Reconciliation through Buddhist teachings
Reconciliation is a broad-based sociological phenomenon that emerged
among the human groups long before the modern subject area known as
sociology came to be known. Reconciliation embraces quite a number of
areas such as art culture, religion, physical sciences and
Reconciliation covers a broad perspective from a historical point of
view. The Buddha was one of the greatest advocates of reconciliation
process who tried to usher in peace and harmony via the understanding of
the real value of human existence. He, it is widely known, was
responsible in bringing back friendship to enemy clans.
From a broad as well as panoramic point of view the phenomenon of
reconciliation through the teachings of the Buddha was examined for
three long days from November 14 to 17. The event was significant not
only to the Buddhists but also to others who are interested in peace and
harmony among human groups.
The event happened to be the 60th anniversary of the World Fellowship
of Buddhists. The glorious past, the present and the future trends were
openly discussed by scholars. In Sri Lanka the event was organized by
the All Ceylon Buddhist Congress.
The main agendum was segmented into five: socio-cultural and economic
perspectives, historical perspectives, environmental perspectives and
ethnic harmony all linked to the central subject of reconciliation
throughout the teachings of the Buddha.
As a classical and learned contribution, a compendium of essays was
distributed to those who participated in the event at home and abroad.
This collection of essays is edited by Dr Praneeth Abhayasundara and
Diuni Gunawardhana. I found this a remarkable gift for all participants
who gathered within the three days. The collection is itemized into four
groups as follows.
Part one: selected essays relating to the main topic of
reconciliation through the teachings of the Buddha. Part two consists of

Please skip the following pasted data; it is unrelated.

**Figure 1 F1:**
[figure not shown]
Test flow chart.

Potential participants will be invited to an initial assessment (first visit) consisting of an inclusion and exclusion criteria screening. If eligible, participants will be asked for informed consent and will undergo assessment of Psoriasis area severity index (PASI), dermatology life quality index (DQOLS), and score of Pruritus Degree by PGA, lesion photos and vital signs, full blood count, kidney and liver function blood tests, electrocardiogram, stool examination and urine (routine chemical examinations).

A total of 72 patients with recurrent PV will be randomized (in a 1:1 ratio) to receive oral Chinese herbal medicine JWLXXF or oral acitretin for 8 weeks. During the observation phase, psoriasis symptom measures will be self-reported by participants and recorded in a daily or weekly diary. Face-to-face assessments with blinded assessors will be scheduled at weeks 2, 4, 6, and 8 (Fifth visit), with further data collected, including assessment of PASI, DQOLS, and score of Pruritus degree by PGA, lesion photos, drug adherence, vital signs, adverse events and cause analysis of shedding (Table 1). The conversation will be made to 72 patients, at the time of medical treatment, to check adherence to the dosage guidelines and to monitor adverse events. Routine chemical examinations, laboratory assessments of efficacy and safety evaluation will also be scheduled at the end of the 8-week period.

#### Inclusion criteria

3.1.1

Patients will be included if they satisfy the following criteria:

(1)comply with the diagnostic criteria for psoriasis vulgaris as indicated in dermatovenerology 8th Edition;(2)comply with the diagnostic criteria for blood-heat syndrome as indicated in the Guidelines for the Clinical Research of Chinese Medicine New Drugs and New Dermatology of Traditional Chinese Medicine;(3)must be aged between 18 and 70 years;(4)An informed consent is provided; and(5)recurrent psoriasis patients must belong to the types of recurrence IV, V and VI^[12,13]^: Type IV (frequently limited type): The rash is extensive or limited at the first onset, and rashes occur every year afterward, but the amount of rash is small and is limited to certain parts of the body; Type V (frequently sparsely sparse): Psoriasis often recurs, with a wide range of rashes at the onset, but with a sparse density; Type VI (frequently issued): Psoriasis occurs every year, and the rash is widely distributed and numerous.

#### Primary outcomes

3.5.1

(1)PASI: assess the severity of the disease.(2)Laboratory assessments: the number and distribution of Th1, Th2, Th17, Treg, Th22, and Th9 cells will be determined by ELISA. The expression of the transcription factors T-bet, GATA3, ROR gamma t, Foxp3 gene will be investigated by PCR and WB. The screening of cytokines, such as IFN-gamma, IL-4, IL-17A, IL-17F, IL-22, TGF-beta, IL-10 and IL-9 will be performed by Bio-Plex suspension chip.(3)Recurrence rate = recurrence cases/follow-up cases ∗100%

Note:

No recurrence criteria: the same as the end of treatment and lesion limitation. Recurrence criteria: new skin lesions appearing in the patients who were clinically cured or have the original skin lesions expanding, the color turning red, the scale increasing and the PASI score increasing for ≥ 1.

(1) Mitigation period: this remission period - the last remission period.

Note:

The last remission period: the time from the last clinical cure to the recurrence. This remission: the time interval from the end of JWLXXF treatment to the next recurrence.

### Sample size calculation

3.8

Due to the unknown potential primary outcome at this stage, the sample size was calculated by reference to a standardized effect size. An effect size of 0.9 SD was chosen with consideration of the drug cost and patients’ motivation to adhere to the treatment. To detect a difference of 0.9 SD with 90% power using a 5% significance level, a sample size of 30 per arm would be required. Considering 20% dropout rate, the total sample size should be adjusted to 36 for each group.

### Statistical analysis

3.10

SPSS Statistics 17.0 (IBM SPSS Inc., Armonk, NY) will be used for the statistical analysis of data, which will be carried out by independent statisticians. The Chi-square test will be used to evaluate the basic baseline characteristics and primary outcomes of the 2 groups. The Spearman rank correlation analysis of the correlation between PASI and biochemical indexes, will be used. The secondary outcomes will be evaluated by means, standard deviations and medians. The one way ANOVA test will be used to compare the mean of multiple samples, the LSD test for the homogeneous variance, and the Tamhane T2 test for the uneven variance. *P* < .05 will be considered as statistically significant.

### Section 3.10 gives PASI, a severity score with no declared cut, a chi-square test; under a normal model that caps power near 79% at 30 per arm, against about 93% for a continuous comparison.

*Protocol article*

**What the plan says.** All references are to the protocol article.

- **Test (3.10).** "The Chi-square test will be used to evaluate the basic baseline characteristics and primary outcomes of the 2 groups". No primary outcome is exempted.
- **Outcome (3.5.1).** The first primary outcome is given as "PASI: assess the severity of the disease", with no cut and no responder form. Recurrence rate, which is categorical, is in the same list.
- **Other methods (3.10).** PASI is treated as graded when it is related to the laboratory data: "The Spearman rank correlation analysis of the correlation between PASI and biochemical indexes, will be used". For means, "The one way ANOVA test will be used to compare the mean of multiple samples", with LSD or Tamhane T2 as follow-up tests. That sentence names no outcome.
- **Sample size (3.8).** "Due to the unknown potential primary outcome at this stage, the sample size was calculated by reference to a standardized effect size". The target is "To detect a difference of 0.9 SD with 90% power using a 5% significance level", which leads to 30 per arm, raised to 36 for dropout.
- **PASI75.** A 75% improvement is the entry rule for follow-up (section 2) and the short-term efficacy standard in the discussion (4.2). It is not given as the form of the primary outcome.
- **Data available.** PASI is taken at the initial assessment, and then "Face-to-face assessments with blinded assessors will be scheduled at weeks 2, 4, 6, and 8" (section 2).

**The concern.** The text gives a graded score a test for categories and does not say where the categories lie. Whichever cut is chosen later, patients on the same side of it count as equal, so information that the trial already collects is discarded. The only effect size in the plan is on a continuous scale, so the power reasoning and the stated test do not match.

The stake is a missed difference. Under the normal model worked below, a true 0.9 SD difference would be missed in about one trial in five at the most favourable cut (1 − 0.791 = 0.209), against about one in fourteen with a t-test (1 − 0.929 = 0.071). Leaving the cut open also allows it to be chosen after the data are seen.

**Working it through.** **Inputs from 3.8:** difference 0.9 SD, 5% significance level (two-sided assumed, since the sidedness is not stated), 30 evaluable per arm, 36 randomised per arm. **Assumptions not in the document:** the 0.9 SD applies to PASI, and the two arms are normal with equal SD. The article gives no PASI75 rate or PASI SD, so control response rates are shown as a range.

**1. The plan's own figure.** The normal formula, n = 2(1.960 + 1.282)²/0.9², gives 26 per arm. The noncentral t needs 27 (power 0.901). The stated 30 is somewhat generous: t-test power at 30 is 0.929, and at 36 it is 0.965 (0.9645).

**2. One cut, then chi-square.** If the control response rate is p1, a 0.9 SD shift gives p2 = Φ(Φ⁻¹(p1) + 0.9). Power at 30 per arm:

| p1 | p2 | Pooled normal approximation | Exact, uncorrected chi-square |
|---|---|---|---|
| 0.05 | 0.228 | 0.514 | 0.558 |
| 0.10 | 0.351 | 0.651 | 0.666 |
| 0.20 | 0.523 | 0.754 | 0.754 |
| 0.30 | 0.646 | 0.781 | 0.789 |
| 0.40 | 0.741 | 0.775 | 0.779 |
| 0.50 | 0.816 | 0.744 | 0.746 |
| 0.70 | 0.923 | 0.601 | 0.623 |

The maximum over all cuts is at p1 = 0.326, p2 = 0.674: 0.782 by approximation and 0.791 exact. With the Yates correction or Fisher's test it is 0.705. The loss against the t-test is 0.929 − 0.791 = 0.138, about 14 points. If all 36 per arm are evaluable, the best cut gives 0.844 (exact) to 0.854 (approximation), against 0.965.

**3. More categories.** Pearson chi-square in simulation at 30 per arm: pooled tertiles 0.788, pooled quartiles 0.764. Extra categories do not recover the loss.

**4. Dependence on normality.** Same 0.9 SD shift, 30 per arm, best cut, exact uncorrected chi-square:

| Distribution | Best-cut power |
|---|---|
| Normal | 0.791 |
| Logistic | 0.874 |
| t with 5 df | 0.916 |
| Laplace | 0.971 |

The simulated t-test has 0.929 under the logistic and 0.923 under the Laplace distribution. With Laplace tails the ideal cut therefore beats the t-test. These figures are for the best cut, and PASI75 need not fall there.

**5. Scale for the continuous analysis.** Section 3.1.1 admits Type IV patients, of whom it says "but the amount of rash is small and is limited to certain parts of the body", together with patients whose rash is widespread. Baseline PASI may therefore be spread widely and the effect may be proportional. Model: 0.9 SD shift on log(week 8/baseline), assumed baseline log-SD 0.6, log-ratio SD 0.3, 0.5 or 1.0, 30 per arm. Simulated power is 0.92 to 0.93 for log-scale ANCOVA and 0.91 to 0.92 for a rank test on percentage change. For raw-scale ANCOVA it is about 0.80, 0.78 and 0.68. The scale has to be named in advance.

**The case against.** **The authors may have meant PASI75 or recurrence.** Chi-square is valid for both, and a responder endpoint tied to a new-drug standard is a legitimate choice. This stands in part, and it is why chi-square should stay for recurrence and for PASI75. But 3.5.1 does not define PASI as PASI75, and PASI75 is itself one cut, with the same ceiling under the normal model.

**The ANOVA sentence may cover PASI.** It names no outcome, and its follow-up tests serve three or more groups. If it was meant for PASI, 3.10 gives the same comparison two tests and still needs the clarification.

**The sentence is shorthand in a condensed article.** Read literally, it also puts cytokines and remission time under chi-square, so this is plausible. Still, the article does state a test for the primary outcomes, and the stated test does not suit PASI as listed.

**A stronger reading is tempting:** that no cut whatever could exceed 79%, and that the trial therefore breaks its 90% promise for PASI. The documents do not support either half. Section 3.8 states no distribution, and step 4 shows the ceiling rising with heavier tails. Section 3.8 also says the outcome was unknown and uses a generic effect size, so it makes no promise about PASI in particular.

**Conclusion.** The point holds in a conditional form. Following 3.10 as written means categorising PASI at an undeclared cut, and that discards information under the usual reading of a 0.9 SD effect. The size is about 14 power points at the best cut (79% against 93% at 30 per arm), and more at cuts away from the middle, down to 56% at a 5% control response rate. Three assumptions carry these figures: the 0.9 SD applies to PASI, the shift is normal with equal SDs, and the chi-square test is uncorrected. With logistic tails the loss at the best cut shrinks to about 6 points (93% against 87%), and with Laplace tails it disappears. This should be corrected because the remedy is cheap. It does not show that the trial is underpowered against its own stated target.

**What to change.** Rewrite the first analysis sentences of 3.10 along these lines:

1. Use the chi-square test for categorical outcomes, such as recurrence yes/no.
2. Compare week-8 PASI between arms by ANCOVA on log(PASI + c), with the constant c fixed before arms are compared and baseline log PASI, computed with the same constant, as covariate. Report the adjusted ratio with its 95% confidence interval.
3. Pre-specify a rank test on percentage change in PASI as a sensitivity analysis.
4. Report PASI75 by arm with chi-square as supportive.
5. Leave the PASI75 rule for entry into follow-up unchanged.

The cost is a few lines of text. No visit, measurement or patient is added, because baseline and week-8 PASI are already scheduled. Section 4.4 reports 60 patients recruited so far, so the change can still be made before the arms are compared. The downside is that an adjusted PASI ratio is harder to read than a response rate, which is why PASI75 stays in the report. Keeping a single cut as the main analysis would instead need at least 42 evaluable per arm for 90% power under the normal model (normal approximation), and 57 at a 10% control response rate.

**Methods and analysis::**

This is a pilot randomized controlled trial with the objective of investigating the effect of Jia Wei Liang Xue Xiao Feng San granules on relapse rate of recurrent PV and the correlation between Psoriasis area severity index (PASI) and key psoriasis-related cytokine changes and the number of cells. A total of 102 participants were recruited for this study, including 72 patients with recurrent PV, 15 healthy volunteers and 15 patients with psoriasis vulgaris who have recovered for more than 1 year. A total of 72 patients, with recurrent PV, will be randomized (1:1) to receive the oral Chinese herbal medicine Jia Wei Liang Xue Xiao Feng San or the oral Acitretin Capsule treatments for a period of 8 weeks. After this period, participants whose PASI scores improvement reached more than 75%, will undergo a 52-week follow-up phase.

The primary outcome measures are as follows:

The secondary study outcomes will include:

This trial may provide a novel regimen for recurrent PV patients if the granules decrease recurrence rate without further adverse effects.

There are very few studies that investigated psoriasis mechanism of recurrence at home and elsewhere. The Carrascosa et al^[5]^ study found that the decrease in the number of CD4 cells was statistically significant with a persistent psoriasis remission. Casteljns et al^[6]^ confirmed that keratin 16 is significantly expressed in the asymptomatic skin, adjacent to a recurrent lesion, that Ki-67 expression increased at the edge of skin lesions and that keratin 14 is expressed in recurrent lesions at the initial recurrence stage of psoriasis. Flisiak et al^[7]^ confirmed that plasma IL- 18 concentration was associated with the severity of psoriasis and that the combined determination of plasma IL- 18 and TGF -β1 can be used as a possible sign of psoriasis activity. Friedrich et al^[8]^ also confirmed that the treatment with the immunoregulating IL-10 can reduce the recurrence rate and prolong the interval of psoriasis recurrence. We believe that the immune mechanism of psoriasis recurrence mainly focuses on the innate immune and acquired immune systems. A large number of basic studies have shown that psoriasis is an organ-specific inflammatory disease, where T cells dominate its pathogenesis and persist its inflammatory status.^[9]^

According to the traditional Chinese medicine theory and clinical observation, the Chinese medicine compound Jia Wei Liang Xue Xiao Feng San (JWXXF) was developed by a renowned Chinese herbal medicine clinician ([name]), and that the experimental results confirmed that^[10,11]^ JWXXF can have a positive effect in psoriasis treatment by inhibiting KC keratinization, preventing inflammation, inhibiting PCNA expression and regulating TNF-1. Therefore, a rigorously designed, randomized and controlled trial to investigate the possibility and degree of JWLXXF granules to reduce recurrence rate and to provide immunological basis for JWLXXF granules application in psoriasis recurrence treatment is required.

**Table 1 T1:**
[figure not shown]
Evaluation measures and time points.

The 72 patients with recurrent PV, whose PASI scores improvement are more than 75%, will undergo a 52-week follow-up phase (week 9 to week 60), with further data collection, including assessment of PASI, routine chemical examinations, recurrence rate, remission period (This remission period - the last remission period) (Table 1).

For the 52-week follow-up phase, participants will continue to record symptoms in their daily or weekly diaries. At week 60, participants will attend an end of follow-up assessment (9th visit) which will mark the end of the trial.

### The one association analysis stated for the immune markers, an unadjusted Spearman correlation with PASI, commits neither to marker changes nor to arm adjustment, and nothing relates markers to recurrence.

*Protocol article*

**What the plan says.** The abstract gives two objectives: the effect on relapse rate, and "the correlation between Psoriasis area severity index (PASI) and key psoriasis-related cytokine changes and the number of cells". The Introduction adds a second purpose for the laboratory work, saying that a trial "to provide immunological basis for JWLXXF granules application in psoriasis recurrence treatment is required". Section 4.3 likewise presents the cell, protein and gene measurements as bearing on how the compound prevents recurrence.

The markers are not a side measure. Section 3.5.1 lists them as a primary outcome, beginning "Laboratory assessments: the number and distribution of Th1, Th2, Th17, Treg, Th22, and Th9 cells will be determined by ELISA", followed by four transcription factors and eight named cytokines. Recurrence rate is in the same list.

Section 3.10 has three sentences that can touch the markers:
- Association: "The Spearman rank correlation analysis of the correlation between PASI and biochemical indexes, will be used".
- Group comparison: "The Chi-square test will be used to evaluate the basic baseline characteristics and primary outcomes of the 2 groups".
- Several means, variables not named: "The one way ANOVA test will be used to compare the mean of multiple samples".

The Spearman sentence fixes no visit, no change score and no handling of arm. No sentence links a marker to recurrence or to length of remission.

essays related to the origin and progress of the World Fellowship of
Part three is devoted to five essays linked to Sri Lankan
contribution to Buddhism. Part four is devoted to fourteen essays
written on miscellaneous subjects pertaining to the teachings of the
Buddha. All in all the compendium of essays covers a broad gamut of
subjects linked to Buddhism looked at from various points of view.
I, as a participant on the second day of this summit, had the chance
to watch and listen to three eminent personalities who I admire so much
and read some of the writings by them. They are Dr Ananda Guruge,
Professor Asanga Tillekaratne and Ven Achan Brahmavanso. All the three
scholarly presentations were equipped with the adequate knowledge
related to the main subject.
They were not merely addressing the audience, but made it so
stimulating that there was a sense of liveliness. Books are meant to be
read silently. But speeches are meant to be heard and grasped in its
Though we have read quite a number of contributions made by these
scholars, we also felt that they possessed the knack to mesmerize the
audience with resourceful doctrinal material of the Buddha.
A special mention should be made about Ven Achan Brahmavanso for his
skill in wit and wisdom. It was never an exercise in mere dogma. Most of
what he underlined happened to be emerging from his own practices.
A number of booklets were freely distributed to the participants. For
me some of them were rare publications. The list of freely gifted books
included Buddhism, a living message by Ven Piyadassi Thera, Buddhism in
a Nutshell, and parts I, II and III of Buddhism for Beginners written by
Ven Narada Thera.
All these books seem to have come out of press to meet the needs of
the modern day necessities. They will be included in the repertoire of
Buddhist books by those who love to collect them for posterity. This in
fact is one of the main issues that should be taken seriously by the
literary panels and/or religious study panels of the ministry of
A serious minded group of scholars should translate some of these
selections into Sinhala enhancing the growth and strength of religious
studies in the country at large. A newly carved vision on religious
conscience is emerging in the field of comparative literary studies in
But I am not sure whether our literary enthusiasts and literary
critics are aware of this trend. I propose that such a symposium should
be planned to meet the area of awareness. The literary scene is
gradually narrowing down as a mere conventional literature. But in
actual practice the literary vision should be broadened too.